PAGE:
Rev. Frye Charged with Felony for Protecting Grandson
By Sophie Hurwitz, St Louis American
The Rev. Karla Frye has become famous as the African-American grandmother who was put in a chokehold by a St. Louis County Police officer while protesting at the Saint Louis Galleria mall on Saturday.
The photo, made by Christian Gooden of the Post-Dispatch, carries with it two narratives: that of the black grandmother trying to protect her grandson from being choked by police, and that of “a woman inserting herself into an arrest in progress” and getting arrested herself, as Gooden tweeted.
An elder at St. Peter African Methodist Episcopal Church and chief operations officer of Community Women Against Hardship, Frye, 56, was charged with a felony for allegedly assaulting a police officer, who qualifies as a “special victim” under state law. This “special victim” status allowed County Prosecutor Bob McCulloch to charge Frye with a more severe, Class D felony, rather than a Class E felony, which is charged when the person allegedly assaulted is not a “special victim.”
St. Louis County Police claim Frye jumped on the back of the arresting officer, injuring his back. Photos of the incident by Gooden show her at least reaching around the officer. Photos from the vantage point opposite Gooden show that the officer arresting Frye’s grandson had him by the throat in a chokehold – which Frye would soon experience herself as police subdued her by the throat.
She also was charged with rioting and resisting arrest. She was held on a $10,000 bail, and was released around 2:30 p.m. on Sunday.
The protests at the Galleria seemed peaceful until around 1 p.m., when mall management called the police. St. Louis County Police said the peaceful protest was disrupted when someone threw a trash can at a police officer. The Richmond Heights Police Department said protestors were then given three warnings to disperse and more than 150 people left, but some did not and 22 were arrested.
Marjorie Theodore, who protested at the Galleria, said if the police called for protestors to disperse, she was not able to hear them in the crowd. She said her son, who was arrested at the event, was not told what he was being charged with or offered legal counsel.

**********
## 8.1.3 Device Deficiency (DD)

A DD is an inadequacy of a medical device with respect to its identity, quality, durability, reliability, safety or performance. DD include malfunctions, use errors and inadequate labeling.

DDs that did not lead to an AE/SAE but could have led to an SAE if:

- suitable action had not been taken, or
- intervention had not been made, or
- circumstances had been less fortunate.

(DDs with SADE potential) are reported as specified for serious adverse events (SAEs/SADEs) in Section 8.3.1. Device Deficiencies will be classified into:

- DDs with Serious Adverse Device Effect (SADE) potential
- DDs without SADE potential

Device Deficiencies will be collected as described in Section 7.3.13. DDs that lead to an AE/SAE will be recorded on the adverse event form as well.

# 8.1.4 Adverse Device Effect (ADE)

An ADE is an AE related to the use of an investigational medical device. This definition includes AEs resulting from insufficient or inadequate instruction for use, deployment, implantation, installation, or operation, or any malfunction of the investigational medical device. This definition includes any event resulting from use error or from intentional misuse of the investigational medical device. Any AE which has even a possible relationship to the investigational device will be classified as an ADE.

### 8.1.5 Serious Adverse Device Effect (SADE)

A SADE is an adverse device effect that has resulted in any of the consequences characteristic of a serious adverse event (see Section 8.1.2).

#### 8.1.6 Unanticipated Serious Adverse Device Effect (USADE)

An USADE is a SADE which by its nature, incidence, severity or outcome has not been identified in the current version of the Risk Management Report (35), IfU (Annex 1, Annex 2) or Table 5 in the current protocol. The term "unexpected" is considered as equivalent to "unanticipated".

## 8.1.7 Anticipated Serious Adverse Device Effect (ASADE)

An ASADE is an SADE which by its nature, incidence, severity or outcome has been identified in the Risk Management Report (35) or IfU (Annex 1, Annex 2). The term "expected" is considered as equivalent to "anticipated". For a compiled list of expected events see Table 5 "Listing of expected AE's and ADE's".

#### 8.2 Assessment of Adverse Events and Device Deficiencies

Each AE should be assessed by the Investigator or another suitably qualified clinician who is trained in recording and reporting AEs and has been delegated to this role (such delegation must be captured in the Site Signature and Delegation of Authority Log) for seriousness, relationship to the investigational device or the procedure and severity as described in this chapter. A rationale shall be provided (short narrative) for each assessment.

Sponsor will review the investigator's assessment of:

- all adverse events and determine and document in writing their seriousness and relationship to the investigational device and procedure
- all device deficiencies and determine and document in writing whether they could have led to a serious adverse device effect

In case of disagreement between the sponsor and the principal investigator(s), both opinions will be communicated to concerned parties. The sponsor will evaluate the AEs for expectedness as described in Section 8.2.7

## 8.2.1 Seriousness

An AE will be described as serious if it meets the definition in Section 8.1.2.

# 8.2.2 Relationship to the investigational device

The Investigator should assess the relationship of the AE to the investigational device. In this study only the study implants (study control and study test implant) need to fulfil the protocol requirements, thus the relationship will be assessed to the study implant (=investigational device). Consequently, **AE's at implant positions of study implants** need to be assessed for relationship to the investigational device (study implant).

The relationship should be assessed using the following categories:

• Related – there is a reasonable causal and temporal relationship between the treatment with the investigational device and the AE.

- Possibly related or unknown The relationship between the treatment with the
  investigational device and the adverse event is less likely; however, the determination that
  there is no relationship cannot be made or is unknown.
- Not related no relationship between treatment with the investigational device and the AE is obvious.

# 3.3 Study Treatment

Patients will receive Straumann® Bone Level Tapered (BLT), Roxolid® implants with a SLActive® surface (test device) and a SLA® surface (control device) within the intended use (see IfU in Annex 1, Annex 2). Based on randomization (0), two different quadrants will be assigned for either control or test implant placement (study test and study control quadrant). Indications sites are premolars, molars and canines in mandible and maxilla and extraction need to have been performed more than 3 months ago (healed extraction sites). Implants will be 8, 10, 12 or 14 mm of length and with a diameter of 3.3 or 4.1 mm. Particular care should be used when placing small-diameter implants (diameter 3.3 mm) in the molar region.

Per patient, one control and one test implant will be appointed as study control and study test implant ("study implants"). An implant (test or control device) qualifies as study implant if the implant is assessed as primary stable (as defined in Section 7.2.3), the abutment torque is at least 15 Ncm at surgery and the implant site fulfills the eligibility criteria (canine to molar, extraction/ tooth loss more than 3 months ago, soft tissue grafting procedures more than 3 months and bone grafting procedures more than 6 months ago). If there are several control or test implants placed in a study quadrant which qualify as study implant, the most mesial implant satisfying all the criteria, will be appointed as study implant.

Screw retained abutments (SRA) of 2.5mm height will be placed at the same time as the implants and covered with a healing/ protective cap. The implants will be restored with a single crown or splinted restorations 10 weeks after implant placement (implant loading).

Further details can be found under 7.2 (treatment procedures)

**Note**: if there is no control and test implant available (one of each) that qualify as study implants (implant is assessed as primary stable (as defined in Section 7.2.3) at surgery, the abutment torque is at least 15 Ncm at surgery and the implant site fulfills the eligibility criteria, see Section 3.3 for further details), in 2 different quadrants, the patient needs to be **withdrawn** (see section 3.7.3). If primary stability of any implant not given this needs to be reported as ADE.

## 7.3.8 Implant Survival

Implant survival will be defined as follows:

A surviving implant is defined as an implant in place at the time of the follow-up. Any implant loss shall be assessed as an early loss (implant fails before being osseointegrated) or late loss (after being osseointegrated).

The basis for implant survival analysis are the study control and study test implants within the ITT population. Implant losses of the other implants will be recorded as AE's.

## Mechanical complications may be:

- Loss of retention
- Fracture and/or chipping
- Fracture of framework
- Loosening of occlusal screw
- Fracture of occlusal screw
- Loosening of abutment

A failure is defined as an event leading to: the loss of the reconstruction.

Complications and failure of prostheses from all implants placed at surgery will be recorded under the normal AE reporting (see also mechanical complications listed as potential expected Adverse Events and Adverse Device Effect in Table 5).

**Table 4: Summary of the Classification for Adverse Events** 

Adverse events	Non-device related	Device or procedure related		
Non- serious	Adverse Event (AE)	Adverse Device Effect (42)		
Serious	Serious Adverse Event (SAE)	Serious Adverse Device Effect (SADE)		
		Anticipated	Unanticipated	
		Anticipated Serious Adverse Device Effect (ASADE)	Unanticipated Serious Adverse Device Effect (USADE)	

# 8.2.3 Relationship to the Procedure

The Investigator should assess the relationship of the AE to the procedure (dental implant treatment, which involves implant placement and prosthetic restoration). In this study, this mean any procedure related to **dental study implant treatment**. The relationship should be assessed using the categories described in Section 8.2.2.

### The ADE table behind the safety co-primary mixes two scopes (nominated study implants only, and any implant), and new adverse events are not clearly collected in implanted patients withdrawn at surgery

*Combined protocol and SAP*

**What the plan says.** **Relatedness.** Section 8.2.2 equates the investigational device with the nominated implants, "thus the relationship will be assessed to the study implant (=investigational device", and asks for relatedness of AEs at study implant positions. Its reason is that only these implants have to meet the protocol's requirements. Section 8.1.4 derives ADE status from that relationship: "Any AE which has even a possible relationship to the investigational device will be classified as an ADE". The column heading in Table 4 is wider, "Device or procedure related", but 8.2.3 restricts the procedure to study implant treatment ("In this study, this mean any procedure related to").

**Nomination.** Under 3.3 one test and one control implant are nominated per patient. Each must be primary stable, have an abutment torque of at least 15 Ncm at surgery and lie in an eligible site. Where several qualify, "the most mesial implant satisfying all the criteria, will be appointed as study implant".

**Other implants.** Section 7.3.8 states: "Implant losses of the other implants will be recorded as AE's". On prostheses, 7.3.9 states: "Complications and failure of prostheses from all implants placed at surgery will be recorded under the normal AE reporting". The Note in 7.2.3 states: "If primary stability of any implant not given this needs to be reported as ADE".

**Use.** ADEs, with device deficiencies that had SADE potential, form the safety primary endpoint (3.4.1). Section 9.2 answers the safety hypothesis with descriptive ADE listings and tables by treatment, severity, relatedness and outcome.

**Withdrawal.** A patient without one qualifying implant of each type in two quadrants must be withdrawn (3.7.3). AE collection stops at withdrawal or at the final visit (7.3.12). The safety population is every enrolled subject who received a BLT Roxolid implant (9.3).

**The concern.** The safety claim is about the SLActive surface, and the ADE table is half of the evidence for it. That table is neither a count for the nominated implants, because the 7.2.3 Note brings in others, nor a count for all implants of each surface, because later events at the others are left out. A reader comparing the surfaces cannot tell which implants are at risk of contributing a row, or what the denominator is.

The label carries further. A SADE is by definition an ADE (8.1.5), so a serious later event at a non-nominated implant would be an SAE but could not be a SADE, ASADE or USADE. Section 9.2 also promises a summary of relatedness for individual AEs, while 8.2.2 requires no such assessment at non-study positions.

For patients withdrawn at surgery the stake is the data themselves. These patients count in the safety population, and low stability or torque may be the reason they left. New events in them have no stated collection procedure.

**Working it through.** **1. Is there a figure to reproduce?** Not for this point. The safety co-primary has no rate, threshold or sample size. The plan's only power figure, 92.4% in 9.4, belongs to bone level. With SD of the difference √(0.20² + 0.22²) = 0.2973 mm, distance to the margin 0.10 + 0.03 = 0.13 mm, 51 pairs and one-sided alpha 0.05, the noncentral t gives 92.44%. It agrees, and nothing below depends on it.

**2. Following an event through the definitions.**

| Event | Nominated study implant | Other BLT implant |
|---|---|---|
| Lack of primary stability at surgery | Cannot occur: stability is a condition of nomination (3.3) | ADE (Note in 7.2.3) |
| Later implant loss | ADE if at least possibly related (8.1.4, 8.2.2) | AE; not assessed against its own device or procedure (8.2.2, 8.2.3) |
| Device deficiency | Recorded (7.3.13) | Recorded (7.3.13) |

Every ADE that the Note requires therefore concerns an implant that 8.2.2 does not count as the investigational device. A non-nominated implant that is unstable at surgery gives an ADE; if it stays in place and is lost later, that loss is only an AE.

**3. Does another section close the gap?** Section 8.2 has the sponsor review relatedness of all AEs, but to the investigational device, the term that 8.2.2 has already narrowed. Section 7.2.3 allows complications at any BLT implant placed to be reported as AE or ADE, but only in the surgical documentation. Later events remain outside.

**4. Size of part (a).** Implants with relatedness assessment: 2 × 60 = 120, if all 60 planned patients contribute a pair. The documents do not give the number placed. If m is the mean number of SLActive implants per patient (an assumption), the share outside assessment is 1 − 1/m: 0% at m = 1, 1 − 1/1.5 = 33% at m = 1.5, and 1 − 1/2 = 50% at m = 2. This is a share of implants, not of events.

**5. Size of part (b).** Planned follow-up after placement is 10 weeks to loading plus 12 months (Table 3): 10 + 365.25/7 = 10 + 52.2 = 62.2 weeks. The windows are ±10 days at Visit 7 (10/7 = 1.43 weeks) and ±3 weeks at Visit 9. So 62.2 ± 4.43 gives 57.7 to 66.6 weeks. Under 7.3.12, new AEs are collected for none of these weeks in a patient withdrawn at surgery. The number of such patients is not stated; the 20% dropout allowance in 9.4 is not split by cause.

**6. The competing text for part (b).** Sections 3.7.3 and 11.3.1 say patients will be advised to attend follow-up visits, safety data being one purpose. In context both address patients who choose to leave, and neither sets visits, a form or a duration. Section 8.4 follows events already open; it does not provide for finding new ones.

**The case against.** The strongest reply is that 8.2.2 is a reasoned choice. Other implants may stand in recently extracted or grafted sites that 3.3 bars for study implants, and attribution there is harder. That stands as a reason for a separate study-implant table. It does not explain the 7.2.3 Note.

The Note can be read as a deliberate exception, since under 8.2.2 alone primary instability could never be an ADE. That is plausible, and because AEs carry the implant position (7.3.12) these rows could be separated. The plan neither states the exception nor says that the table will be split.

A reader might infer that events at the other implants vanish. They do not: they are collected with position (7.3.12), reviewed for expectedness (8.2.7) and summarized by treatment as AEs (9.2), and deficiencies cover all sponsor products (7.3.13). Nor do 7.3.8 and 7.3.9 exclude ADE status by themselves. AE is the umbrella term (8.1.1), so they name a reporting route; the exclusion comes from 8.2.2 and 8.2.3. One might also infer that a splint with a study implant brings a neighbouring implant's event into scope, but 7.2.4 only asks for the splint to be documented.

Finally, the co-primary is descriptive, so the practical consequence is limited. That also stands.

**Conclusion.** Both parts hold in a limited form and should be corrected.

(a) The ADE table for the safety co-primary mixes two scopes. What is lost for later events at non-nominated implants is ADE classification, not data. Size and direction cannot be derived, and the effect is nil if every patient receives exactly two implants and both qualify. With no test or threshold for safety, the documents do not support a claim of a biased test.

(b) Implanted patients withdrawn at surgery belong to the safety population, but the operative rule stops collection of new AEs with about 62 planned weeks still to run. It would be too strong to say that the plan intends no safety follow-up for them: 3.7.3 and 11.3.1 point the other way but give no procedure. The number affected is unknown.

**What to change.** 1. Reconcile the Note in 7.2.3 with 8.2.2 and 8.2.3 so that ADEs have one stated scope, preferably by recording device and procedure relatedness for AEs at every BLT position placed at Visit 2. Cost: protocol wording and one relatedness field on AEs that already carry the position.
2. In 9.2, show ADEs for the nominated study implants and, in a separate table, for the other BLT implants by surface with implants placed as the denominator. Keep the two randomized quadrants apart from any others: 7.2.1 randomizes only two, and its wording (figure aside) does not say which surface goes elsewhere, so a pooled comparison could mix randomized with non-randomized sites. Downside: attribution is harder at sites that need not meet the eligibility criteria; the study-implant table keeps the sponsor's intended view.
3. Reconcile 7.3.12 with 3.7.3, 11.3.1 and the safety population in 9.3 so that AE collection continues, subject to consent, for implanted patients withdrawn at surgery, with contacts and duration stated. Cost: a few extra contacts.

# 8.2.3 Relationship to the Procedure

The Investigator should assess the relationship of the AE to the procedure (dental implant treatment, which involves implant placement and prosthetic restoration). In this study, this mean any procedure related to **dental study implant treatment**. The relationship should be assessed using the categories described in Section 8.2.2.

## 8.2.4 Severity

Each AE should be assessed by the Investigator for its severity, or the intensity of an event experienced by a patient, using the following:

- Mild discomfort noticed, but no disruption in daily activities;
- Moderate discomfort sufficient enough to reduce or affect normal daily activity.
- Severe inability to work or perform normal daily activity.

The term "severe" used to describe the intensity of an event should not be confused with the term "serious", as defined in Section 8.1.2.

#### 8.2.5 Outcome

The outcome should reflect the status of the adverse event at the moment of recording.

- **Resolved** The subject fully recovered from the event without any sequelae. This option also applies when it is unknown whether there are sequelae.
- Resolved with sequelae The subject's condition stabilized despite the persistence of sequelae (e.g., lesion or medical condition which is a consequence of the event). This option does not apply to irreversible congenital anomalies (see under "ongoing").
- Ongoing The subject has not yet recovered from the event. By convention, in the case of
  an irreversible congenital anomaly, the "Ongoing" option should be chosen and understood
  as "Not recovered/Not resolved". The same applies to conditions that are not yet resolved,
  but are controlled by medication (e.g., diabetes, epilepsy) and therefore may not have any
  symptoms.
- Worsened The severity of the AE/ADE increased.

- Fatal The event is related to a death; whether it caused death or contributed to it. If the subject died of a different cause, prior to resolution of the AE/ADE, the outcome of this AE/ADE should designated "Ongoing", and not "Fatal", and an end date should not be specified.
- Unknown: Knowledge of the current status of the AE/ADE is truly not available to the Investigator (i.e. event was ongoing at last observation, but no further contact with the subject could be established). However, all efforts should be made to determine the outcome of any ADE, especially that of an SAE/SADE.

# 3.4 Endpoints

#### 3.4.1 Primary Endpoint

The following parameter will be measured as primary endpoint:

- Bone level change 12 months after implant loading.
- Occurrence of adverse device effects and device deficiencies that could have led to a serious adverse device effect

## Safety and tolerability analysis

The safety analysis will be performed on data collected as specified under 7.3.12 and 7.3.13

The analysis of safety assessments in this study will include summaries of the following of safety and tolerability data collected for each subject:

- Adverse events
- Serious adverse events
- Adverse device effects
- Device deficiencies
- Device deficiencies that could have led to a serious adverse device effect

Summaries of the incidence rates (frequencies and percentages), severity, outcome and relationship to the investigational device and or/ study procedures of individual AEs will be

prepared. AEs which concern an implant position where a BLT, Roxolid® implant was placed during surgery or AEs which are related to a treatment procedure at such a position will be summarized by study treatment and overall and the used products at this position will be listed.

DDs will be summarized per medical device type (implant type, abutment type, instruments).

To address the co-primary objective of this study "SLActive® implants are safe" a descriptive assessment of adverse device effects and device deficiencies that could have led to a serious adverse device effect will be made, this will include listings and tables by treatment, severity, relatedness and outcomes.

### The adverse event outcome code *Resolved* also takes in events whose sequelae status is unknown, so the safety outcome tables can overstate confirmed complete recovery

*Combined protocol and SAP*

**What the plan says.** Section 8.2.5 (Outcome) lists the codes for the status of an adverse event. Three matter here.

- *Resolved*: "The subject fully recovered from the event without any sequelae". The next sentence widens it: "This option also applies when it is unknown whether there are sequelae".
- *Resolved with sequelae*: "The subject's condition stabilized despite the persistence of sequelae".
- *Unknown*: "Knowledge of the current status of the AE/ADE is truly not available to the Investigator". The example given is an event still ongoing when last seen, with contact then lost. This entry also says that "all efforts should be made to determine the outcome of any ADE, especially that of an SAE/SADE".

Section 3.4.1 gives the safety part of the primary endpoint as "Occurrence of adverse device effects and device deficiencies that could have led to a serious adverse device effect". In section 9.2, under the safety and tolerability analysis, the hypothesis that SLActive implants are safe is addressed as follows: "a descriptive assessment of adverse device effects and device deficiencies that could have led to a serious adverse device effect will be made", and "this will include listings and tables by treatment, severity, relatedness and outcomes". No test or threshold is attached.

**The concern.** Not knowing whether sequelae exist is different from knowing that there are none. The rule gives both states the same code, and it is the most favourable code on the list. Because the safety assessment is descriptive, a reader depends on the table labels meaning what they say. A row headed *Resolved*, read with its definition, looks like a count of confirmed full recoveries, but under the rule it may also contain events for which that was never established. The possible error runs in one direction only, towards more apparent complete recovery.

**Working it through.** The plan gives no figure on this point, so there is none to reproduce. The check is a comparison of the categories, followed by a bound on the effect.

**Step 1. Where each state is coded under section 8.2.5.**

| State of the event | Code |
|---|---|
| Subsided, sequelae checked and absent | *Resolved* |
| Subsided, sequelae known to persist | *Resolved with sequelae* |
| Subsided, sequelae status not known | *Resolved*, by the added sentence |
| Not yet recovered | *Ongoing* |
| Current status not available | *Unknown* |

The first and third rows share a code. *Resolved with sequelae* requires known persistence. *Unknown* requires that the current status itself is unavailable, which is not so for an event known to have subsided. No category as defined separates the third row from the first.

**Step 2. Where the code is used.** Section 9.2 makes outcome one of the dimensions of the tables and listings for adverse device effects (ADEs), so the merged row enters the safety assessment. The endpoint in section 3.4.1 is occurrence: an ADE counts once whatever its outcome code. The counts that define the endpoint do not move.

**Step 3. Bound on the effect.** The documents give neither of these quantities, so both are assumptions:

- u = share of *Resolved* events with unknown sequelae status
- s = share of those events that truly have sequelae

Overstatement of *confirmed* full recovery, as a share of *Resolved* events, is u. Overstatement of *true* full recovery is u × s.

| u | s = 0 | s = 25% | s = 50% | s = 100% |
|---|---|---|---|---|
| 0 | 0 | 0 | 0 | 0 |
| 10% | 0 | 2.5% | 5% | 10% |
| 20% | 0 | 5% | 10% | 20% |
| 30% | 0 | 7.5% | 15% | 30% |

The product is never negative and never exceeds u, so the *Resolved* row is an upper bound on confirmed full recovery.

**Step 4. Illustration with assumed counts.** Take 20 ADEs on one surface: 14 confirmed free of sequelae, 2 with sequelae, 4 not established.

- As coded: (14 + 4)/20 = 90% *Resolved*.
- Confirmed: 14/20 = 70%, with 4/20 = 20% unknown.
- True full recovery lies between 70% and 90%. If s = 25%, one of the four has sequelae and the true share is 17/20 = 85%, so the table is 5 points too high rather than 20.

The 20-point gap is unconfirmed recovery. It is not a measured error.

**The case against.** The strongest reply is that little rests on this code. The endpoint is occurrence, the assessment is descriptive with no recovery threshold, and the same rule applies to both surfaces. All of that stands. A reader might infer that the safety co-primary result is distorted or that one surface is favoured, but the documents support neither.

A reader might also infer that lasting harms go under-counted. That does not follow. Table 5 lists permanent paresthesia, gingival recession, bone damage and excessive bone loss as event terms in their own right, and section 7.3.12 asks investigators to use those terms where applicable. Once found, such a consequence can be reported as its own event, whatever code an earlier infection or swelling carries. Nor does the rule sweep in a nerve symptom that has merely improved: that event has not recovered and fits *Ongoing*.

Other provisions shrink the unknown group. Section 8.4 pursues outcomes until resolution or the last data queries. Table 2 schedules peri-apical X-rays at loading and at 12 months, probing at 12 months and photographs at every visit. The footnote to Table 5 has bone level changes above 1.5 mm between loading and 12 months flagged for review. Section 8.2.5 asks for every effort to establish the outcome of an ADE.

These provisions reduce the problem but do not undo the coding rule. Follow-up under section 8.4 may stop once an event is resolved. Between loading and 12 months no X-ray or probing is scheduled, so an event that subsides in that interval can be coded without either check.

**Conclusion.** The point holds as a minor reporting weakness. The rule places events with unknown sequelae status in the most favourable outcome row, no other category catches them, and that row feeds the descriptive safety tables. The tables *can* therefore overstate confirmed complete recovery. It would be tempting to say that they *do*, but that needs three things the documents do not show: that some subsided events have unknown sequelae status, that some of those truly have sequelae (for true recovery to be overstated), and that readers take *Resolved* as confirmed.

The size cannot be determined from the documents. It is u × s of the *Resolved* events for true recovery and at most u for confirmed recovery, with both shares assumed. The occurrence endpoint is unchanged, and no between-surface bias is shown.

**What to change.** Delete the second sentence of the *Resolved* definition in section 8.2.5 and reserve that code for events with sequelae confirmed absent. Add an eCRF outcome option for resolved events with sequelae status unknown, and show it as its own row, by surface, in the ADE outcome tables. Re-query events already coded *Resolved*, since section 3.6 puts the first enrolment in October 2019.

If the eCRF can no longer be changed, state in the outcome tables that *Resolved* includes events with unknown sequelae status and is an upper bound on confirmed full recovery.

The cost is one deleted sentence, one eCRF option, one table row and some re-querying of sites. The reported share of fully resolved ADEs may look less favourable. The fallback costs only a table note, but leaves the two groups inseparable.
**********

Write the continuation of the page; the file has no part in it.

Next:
“The police took a peaceful situation and committed violence,” Theodore said.
Frye told The American – where she worked as managing editor in the early 1980s – that her lawyers advised her not to speak to media. But she was streaming live in Facebook immediately before her arrest.
“You know, I’ve been protesting and marching since I was in high school,” she said, as she descended on an escalator toward the food court where the arrests would take place.
“But just now, when a cop grabbed my 13-year-old grandson, I don’t think I’ve experienced anything like that.”
In the video, protestors chant and drum as police line up behind them.
Only one call to disperse can be heard in Frye’s Facebook Live video. About 30 seconds after the call to disperse, policemen begin pushing into the crowd.
“No, what the hell?” Frye said. “Y’all don’t have to be physical! People are moving and you’re still doing this!”
Policemen began to push some of her fellow protestors to the ground.
“Why are you doing this?” she screamed.
Then, a policeman moved toward her grandson, and she yelled, “He didn’t do anything! Leave my grandson alone!”
The policeman dragged her away from the escalator and yelled, “You’re under arrest!”
The video ends there.
Frye was protesting at the Galleria alone, according to her son, Jared Pleasant. Then her grandson and cousin, both black, arrived to pick her up and were seen by police as protestors.
After her grandson was handcuffed, he was not charged with anything and was released.
“The St. Louis County Police Department has used an incredible amount of discretion during these periods of civil unrest,” said County Police Chief Jon Belmar in a statement. “Citizens have been allowed to exercise their first Amendment Rights; however, when those protests descend into criminal activity, law enforcement has no other choice but to intervene.”
In the videos, no protestors are damaging any property. They aren’t even inside the businesses near the atrium – the surrounding stores all have their grates down. The order to disperse is given, and a minute later, Frye’s grandson is being shoved to the ground.
Frye and others arrested at the protest were released on bond after more than 24 hours. Legal observers alleged constitutional violations when county government locked the Justice Center and would not let them speak with their clients.
“At every turn, our lawyers were met with delay, miscommunication, and a general indifference to the rights of the people arrested and the attorneys who work with them,” said Thomas Harvey of ArchCity Defenders. “As it was in November of 2014 following the non-indictment of Darren Wilson, St. Louis County simply shut down the courthouse and arbitrarily denied access to lawyer.”
A speedy release was especially necessary for Frye, who – aside from having a family, a nonprofit organization, and a church to get back to – had to take her blood pressure medication.
At a press conference on September 25 calling for an investigation into police conduct, Rev. Karen Anderson, the board chair of Metropolitan Congregations United, said the events at the Galleria seemed designed to create fear among those present.
Anderson said, “I am appalled at the fact that police in this city, and in the county, feel like they have a right to practice domestic terrorism on the citizens of St. Louis.”
Jessica Karins contributed to this report. Reprinted with permission from the St. Louis American